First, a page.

Over the next year, the Constitutional Review Commission will work to produce a report advising the House of Assembly on the way forward toward a stronger Constitution.
But first, they need your help. To that end, they will be seeking input from across the territory at least into next month. The entire community should participate in this important exercise by providing feedback as requested.
Before residents weigh in, though, they should thoroughly educate themselves. This means learning all they can about the current Constitution and the reform possibilities that are on the table 14 years after it took effect.
Fortunately, the commission has made this task easy by publishing several relevant documents, including a report from the previous review, concise summaries of the issues at stake, and others. Besides reading such information, residents must also think seriously about the territory’s political future over the long term. After all, any decisions taken now should surely be conceived with an end goal in mind. Is independence the answer? If not, how exactly should the VI’s political landscape change by 2050? By 2075? By 2100?
In the coming months, some operatives will doubtlessly try to sow confusion in order to score political points as an election looms and the territory enacts the governance reforms recommended by the Commission of Inquiry.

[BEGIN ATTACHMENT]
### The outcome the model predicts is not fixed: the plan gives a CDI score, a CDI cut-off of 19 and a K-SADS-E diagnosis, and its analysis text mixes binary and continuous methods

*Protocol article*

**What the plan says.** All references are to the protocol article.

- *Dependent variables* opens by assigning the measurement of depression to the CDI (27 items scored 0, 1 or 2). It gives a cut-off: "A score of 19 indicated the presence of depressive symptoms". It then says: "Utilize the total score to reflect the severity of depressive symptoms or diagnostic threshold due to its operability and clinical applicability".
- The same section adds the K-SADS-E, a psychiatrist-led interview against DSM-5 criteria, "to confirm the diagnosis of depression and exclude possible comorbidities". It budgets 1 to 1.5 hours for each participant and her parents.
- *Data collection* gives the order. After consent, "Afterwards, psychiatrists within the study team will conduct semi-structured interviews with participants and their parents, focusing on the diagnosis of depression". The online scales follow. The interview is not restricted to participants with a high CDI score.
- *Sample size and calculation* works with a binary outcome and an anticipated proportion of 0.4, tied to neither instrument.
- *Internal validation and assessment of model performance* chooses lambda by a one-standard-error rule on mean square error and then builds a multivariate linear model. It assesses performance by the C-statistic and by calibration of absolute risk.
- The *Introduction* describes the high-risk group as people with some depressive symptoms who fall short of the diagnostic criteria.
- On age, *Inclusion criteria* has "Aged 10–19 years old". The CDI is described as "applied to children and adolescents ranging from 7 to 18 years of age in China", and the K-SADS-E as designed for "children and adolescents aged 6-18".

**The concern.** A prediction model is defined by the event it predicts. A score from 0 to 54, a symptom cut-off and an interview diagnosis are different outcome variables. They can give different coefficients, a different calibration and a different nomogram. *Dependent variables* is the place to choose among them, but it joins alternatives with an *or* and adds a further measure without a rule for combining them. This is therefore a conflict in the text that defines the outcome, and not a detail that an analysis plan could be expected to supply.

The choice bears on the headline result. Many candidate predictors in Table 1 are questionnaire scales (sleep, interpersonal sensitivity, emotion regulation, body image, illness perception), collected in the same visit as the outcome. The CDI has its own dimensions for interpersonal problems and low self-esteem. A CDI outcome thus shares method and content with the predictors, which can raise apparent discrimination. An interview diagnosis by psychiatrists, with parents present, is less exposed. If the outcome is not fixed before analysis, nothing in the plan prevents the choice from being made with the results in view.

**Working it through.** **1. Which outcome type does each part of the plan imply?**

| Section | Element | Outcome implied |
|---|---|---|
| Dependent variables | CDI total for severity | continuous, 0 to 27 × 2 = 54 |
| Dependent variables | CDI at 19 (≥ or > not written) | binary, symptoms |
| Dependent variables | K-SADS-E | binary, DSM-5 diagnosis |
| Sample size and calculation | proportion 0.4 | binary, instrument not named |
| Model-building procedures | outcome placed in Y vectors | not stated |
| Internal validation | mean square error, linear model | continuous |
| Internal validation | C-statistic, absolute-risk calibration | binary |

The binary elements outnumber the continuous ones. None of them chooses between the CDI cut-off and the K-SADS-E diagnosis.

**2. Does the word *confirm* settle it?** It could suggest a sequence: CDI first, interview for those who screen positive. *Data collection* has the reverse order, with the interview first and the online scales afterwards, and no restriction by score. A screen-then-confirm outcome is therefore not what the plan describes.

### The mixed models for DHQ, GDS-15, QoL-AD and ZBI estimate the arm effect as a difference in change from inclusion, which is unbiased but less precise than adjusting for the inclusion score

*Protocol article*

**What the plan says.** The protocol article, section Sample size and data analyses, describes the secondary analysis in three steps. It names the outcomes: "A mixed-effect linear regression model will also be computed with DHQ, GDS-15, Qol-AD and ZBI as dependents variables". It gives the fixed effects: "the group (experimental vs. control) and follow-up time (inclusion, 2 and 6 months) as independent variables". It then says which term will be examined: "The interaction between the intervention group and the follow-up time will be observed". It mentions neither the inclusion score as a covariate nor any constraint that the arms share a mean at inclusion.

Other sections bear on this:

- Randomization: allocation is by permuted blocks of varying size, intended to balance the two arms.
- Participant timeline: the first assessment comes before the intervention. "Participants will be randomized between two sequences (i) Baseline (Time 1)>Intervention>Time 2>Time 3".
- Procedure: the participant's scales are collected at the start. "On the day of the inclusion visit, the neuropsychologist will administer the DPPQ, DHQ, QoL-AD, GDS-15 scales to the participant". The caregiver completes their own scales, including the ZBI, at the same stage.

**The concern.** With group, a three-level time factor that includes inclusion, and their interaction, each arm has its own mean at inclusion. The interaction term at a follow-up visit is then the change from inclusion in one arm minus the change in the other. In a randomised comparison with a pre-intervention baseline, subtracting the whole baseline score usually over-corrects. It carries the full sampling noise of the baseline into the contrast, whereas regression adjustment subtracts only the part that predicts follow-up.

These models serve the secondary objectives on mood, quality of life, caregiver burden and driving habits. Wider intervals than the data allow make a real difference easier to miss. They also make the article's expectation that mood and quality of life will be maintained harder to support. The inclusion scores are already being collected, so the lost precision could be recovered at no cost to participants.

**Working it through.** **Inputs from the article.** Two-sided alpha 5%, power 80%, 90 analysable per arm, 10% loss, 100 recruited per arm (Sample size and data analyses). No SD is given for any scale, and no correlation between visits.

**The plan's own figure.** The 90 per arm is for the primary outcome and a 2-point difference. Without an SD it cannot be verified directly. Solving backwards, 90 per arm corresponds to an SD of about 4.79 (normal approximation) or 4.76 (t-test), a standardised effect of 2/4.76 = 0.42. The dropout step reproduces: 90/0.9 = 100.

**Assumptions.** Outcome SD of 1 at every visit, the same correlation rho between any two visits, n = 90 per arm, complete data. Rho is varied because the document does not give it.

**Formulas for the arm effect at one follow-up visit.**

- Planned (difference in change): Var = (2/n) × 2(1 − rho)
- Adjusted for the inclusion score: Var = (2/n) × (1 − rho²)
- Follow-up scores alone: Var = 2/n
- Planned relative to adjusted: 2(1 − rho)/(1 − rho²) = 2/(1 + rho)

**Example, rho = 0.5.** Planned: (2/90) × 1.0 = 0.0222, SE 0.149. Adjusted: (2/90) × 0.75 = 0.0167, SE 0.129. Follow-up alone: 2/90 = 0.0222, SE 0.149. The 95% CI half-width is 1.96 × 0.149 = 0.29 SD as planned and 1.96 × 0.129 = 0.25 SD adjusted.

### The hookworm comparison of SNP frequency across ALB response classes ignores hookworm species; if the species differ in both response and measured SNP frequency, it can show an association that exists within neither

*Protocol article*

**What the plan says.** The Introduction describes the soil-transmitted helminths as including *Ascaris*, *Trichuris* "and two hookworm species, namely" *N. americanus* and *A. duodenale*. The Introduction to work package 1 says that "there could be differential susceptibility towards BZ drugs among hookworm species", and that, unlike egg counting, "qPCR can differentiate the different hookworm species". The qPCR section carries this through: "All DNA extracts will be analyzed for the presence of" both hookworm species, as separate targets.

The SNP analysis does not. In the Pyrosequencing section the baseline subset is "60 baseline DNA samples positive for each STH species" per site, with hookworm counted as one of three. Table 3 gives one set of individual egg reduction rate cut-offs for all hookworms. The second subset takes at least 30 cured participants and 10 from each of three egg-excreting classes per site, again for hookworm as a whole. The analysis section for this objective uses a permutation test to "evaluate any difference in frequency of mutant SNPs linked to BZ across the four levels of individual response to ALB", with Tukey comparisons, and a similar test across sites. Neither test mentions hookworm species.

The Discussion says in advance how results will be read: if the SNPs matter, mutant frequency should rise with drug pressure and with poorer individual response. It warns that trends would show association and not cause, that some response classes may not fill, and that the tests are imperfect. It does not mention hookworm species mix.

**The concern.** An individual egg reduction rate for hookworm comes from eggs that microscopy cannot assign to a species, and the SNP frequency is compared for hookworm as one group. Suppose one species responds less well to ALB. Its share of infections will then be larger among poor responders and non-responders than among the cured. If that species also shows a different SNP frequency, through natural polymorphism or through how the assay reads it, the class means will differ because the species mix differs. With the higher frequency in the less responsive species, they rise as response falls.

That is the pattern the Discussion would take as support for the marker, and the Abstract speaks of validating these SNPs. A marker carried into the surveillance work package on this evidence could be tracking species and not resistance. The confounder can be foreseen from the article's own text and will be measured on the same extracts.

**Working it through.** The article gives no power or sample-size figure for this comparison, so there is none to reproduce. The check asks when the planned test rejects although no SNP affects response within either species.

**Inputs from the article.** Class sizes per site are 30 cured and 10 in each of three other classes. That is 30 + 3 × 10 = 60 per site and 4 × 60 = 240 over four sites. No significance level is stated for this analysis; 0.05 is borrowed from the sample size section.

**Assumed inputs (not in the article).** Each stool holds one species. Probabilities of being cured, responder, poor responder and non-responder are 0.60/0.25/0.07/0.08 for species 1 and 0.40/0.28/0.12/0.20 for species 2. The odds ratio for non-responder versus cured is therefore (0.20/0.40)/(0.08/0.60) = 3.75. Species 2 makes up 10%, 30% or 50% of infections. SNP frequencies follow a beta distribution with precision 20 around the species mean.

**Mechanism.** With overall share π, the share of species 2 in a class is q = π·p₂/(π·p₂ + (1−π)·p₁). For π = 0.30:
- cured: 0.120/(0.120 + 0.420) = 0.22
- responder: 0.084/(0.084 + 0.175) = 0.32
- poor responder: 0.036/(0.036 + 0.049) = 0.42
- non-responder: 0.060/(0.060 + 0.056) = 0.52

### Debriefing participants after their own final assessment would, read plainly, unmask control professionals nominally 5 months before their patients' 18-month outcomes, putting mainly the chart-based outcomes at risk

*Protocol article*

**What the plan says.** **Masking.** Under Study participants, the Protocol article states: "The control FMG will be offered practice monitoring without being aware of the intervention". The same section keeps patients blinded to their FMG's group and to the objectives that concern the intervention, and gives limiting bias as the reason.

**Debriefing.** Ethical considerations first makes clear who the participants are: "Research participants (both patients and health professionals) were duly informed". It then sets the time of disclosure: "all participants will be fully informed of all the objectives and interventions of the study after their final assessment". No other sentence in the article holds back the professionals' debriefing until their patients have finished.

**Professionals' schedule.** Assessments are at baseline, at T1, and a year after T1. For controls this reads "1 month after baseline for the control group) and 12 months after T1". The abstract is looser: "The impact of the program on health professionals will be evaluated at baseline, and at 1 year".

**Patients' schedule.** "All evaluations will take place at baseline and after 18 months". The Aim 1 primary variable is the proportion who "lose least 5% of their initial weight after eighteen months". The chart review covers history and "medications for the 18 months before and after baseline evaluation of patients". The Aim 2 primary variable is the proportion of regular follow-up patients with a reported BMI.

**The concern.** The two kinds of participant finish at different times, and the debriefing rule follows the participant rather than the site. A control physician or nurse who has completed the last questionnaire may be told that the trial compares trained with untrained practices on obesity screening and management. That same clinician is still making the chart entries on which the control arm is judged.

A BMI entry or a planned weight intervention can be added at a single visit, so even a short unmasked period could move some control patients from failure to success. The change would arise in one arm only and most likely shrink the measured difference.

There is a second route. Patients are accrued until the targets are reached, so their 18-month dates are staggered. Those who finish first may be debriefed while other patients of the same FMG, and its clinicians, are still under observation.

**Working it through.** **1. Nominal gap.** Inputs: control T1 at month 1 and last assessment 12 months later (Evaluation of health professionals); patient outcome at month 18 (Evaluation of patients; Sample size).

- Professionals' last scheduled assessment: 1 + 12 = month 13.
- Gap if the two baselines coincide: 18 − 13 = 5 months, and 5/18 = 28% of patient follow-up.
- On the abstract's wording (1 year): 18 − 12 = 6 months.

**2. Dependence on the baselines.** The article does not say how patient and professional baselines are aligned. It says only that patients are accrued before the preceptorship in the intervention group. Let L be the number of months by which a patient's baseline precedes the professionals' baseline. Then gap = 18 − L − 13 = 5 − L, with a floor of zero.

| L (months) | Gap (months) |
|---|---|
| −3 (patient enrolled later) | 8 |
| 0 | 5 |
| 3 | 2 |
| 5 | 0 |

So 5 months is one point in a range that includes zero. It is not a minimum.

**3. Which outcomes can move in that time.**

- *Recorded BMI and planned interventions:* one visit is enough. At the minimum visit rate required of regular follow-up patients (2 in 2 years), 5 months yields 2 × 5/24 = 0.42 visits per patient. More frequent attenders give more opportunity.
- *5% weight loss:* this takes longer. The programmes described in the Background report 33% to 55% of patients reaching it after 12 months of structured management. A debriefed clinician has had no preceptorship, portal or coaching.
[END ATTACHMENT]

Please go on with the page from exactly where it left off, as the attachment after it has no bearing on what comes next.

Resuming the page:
Other residents must push back against such tactics by providing clear and reasoned input on the way forward. This will help the commission draft similarly clear recommendations and produce a report that reflects the will of the people. Elected leaders and other negotiators, in turn, will be able to rely on that report during subsequent talks with the United Kingdom.
Currently, the commission is taking input at public meetings around the territory, at individually scheduled meetings, and in writing via letter and an online submission form. We hope it is flooded with great ideas.
Anyone who stays silent now will be in no position to criticise the territory’s next Constitution, which we hope will mark a major landmark in Virgin Islands history.